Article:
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Pre-conference trainings address key items

Format better than past but not as good as it could be, organizers say

By Jessica Connor

Clergy and laity across the state headed to pre-conference training sessions in May to learn more about items up for vote at 2011 Annual Conference.

In an effort to vastly improve the sessions from last year, which many said were rife with technological glitches, organizers used a combination of videos and live webcasts to present information and address concerns about this year’s key proposals.

At each session – held May 1, 15 and 22 at four districts each – attendees watched pre-recorded videos by Conference Lay Leader Joe Heyward, Conference Finance and Administration Chair the Rev. Ed McDowell, Conference Pension and Health Benefits Officer the Rev. David Anderson and Connectional Ministries Director the Rev. Willie Teague.

After each video, attendees were allowed 10 minutes to write down any questions, which were then e-mailed by each district to the conference center.

There, via live webcast in Communications Director Matt Brodie’s office, presenters read aloud all of the questions and then answered them.

Overall, the sessions went very well, Brodie said – people got the answers they needed, and with the exception of two districts, technology mostly worked fine.

V.C. Sutton, a member of Bethany UMC, Charleston, attended his district’s meeting May 1 and said it was very productive.

“The way presenters explained and answered questions was great,” Sutton said.

Jim Crews, conference director of information technology, said the Columbia and Walterboro districts experienced Internet connectivity issues that prevented them from doing the question-and-answer segment. The issues were unavoidable, he said – for instance, the Columbia District session was held at Mount Horeb UMC, Lexington, which typically has very strong Internet service, but that day, the church experienced an unanticipated outage that was beyond their control. Those districts could only watch the videos, and they were steered to the website, where their questions and answers were posted online after the session. At the Columbia District training, District Superintendent Tim McClendon and CF&A Chair Herman B. Lightsey Jr. were present in the audience and able to answer live questions, which Crews said also helped.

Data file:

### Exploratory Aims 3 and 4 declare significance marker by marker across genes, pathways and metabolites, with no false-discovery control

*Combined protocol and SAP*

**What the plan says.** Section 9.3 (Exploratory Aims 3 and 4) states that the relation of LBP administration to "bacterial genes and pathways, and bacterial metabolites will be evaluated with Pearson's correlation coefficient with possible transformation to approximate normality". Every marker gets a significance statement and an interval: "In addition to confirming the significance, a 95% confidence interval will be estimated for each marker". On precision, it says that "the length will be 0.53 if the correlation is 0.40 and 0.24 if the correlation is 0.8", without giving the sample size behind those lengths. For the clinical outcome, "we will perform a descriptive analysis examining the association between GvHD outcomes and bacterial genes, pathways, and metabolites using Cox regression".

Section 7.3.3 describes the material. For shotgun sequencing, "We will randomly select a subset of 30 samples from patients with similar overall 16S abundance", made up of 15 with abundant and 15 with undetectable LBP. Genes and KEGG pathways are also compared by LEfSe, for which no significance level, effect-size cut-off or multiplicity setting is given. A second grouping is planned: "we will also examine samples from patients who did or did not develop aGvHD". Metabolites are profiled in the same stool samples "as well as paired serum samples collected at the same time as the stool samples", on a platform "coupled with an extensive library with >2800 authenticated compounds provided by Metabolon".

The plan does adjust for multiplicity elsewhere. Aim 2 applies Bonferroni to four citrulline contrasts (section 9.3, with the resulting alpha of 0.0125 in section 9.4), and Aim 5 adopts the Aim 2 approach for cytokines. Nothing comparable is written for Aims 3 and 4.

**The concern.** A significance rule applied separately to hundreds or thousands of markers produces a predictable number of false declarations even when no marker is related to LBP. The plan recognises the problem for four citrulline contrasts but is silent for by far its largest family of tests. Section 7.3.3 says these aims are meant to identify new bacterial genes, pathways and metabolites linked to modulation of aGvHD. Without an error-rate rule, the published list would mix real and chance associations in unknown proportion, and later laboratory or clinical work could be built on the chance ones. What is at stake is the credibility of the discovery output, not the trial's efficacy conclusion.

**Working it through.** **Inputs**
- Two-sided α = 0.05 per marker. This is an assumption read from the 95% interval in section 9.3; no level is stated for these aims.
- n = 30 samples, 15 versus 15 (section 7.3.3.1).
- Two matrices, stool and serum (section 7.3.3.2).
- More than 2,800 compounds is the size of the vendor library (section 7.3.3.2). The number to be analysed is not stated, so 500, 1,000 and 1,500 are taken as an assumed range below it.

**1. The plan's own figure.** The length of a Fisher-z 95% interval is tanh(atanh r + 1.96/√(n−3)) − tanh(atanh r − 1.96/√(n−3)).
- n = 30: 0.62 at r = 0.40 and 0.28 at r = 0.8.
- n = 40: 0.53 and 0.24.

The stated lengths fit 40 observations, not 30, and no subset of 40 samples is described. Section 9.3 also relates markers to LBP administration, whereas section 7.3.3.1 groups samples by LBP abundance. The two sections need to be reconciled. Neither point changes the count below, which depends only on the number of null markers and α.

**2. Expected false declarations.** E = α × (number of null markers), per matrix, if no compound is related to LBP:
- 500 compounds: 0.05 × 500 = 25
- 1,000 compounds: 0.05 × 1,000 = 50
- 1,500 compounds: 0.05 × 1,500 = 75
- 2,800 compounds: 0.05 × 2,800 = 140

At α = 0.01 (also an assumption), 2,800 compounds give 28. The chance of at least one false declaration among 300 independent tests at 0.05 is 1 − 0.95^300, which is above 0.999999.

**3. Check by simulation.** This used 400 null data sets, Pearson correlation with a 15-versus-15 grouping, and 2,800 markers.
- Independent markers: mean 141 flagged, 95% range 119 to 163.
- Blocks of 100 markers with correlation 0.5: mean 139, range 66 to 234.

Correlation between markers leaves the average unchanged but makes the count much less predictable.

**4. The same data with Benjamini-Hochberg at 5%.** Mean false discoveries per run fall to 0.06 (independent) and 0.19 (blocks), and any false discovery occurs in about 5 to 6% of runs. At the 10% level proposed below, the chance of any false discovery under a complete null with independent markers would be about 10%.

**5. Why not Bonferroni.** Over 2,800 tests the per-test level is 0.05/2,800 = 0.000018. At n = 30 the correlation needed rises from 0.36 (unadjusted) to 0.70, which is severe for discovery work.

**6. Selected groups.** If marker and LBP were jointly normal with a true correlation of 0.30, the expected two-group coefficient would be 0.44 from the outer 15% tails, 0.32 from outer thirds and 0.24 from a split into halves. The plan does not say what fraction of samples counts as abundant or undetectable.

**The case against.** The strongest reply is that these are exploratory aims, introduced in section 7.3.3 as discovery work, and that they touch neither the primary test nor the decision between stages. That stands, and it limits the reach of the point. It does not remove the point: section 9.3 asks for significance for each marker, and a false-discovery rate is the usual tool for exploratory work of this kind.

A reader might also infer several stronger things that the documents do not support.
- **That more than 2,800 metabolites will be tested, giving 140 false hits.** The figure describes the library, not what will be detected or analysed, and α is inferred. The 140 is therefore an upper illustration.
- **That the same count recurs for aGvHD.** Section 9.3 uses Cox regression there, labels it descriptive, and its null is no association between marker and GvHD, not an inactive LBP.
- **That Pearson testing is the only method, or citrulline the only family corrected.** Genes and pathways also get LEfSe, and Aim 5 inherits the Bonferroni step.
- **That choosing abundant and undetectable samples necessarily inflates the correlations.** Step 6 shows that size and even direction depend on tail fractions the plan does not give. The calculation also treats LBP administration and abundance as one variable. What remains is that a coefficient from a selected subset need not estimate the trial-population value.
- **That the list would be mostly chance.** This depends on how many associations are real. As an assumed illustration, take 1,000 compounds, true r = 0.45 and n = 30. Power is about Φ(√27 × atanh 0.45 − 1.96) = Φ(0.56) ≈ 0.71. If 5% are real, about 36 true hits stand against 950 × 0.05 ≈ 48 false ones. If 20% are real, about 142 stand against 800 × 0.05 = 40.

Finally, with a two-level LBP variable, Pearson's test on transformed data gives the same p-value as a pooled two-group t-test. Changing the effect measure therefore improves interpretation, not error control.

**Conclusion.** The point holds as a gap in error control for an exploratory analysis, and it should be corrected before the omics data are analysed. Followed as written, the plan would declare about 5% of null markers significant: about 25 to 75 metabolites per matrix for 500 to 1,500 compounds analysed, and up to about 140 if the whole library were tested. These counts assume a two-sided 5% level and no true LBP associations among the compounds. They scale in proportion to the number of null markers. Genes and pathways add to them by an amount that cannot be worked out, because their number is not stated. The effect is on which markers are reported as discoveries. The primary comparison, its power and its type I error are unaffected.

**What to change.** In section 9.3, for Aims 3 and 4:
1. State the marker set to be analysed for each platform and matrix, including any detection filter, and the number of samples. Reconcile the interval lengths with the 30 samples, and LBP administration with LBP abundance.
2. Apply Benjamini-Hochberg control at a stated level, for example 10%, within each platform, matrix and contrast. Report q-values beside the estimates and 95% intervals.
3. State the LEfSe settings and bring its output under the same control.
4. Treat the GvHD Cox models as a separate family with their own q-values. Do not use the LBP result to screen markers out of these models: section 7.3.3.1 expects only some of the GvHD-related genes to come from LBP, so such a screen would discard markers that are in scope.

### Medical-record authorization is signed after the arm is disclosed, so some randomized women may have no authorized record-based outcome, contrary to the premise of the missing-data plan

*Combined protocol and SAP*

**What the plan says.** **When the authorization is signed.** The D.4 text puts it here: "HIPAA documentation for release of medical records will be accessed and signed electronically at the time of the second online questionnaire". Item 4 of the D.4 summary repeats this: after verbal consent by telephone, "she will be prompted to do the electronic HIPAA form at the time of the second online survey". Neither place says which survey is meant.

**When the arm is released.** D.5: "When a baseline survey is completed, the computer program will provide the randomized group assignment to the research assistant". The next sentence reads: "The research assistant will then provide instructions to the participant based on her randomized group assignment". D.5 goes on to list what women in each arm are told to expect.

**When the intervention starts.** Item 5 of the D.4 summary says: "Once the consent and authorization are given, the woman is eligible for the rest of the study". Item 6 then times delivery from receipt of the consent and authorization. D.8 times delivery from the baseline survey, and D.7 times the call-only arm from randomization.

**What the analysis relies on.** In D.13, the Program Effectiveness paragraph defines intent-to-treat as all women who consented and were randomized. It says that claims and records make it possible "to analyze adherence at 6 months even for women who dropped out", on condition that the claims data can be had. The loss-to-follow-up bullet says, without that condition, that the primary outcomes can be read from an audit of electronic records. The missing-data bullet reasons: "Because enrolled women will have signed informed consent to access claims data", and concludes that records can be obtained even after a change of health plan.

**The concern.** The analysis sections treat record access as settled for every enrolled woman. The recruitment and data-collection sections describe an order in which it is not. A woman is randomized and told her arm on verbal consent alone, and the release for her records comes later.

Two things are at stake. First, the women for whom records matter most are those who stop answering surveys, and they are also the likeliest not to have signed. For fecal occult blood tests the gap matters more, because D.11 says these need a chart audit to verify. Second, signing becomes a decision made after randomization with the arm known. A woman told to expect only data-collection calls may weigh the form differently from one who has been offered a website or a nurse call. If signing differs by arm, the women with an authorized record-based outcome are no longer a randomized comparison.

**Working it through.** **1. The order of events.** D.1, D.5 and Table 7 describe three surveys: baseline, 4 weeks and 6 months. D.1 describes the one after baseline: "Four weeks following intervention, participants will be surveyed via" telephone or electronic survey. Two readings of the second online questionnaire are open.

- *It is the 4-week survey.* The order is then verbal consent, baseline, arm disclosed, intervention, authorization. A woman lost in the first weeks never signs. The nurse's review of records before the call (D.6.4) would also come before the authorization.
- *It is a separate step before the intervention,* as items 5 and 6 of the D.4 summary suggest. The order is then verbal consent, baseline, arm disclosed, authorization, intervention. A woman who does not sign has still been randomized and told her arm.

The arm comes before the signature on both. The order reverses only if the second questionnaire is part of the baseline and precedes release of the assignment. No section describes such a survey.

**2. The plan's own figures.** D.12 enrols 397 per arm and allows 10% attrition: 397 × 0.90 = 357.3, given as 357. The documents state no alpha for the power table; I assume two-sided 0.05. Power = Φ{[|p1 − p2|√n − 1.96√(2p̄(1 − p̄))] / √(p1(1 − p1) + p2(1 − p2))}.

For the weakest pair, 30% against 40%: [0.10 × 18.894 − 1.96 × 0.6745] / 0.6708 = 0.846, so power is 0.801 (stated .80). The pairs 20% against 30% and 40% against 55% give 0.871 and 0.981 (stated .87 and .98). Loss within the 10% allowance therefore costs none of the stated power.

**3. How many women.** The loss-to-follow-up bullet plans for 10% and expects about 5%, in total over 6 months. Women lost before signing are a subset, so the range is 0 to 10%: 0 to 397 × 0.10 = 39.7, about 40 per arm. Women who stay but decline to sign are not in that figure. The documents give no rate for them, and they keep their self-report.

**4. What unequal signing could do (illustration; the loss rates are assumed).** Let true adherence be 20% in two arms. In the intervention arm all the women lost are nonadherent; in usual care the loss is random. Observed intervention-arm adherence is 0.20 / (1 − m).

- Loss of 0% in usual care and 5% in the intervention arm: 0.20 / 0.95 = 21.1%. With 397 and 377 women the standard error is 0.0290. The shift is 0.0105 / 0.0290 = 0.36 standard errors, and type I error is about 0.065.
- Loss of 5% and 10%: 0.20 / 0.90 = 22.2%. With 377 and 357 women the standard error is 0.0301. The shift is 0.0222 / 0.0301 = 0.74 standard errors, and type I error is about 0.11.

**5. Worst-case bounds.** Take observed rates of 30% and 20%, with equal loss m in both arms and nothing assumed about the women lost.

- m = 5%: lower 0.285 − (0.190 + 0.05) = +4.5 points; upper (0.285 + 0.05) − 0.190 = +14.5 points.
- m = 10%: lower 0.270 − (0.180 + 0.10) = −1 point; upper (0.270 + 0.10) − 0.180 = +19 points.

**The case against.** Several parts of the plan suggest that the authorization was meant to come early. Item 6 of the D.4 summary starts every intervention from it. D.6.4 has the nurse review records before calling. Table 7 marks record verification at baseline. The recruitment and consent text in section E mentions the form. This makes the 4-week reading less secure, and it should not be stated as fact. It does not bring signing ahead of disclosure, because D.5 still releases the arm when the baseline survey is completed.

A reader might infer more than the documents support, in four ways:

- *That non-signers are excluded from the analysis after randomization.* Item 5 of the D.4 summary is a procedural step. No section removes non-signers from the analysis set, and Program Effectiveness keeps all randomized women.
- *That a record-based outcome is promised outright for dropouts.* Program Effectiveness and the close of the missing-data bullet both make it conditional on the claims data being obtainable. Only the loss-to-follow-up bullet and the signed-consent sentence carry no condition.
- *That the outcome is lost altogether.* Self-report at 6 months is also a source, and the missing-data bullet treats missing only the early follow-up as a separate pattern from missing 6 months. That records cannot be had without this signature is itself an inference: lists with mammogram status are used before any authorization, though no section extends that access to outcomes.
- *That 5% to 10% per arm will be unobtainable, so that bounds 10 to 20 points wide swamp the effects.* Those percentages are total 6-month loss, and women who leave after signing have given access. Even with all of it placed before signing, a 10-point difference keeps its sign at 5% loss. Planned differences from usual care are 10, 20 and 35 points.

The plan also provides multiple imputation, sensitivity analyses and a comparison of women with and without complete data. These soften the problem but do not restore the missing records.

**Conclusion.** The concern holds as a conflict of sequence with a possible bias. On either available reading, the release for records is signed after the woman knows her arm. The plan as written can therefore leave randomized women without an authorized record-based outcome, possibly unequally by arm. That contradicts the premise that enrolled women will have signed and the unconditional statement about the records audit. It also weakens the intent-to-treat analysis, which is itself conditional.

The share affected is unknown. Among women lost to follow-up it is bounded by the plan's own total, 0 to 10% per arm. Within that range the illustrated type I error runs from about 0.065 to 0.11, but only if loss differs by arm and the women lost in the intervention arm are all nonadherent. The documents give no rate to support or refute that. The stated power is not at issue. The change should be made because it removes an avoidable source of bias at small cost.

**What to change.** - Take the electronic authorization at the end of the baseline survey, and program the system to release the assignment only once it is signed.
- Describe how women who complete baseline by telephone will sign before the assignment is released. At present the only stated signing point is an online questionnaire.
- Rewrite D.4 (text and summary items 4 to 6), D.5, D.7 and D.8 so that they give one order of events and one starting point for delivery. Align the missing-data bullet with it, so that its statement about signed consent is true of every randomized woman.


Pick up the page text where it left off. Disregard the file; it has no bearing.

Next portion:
But Teague said the conference needs to look at other options for next year’s training sessions.

“It was better than what we’ve done in the past, but not as good as where it needs to be,” Teague said.

Michael Cheatham, who attended the Greenville District session May 15, said the training was indeed not as good as it could have been.

“The videos assumed the AC members had prior knowledge of all of the issues,” Cheatham said, pointing out that the Connectional Ministries presentation didn’t present how the old system functioned and how the new system would function, the pension/insurance presentation was too technical for his understanding and the budget session was too broad and general.  “I think most of the people present were overwhelmed by the numbers.”

He also thinks some time should have been given to explain the voting process for general and jurisdictional delegates.

“Those of us who have attended annual conference before during an election year know the process, but new lay members have no clue what to expect,” Cheatham said.

Marilyn Boyer, who also attended the Greenville training and who dubs herself an Annual Conference “newbie,” said she appreciated the video conferencing and efficient use of technology. However, she felt the time between segments should have been spent encouraging discussion among the attendees, which hopefully would have initiated more questions. She also wished less time had been spent going over the printed material and more time spent discussing the upcoming items for vote.

Brodie said video conferencing and online video is a far more economic and efficient way to conduct the trainings; requiring physical presentations in 12 districts would be “too complicated and too hard,” he said. He and the rest of the organizers will be working hard to develop a better way to present the trainings in 2012.

Questions and answers from all 12 training sessions are posted online at the conference website, http://www.umcsc.org/2011AC.html. Click on the link for the training video for each segment to read the questions and answers.

Those who have further questions are encouraged to e-mail the presenters directly right up until Annual Conference: Contact McDowell at ehmcdowelljr@ umcsc.org, Anderson at dlanderson@ umcsc.org and Teague at wsteague@ umcsc.org.

Annual Conference will be June 8-12 in Florence.

 

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